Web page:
The Firefly Warriors Club

Hastings Creations Group. (Texas Boys Adventures: Bk. 1). Oct. 2020. 202p. pap. $8.99. ISBN 9780997088328.
Gr 3-5–Two cousins find themselves in a Texas-sized adventure. Twelve-year-old Davy is looking forward to a week visiting his grandpa at his farm. All Davy wants to do during his vacation is ride horses, read, and learn even more about bugs. He is especially interested in fireflies, which are becoming more scarce in Texas. Davy’s hope for a peaceful week is dashed by the arrival of his 10-year-old cousin, Anderson. A sidekick can be a good thing, though, as the boys find themselves investigating a mysterious orb of light in the woods. Soon they have a new mission for the week ahead—save the fireflies and their habitat from being destroyed. The young ecowarriors come up with a plan that just might work, if they can get their grandpa and his neighbors on board. But when a fire endangers the neighboring farms and the fireflies’ woods, the boys realize saving them won’t be as easy as they hoped. Despite its contemporary setting, the story has an old-fashioned feel, putting the reader in the mind of classic characters like Beverly Cleary’s Henry Huggins and Robert McCloskey’s Homer Price. Readers will have to suspend disbelief as the cousins communicate with and understand the fireflies they encounter, and there are a few too many over-the-top action moments during the fire to be believable. There aren’t many physical descriptions, other than Anderson having red hair, but the occasional line illustrations depict the boys as white. Anderson dresses like a stereotypical cowboy with a hat, a button-down shirt and boots. He also carries a tomahawk he made, and likens himself on more than one occasion to an Apache warrior.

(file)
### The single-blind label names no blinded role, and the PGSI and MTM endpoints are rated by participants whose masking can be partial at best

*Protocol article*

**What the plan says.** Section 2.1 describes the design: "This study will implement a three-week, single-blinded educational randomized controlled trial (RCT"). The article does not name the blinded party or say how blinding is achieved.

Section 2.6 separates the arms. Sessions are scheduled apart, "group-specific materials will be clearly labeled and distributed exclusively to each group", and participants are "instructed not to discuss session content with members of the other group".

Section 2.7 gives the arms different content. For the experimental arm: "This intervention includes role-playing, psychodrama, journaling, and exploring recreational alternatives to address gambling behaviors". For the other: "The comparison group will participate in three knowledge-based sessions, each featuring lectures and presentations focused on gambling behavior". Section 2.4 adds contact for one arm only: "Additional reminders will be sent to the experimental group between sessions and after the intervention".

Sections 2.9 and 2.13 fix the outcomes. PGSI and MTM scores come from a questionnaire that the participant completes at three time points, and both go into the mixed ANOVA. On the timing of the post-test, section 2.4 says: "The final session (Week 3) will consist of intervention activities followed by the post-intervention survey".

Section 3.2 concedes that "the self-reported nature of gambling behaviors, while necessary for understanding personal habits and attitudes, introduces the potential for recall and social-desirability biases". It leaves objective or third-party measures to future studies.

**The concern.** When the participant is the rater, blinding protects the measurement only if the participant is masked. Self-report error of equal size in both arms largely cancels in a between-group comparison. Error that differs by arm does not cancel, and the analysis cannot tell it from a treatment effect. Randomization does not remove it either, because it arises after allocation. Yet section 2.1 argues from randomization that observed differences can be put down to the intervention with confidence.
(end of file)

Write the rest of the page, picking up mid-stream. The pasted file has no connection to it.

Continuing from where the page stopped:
VERDICT An updated take on classic adventure novels, marred by problematic appropriation of Indigenous tools and identity.

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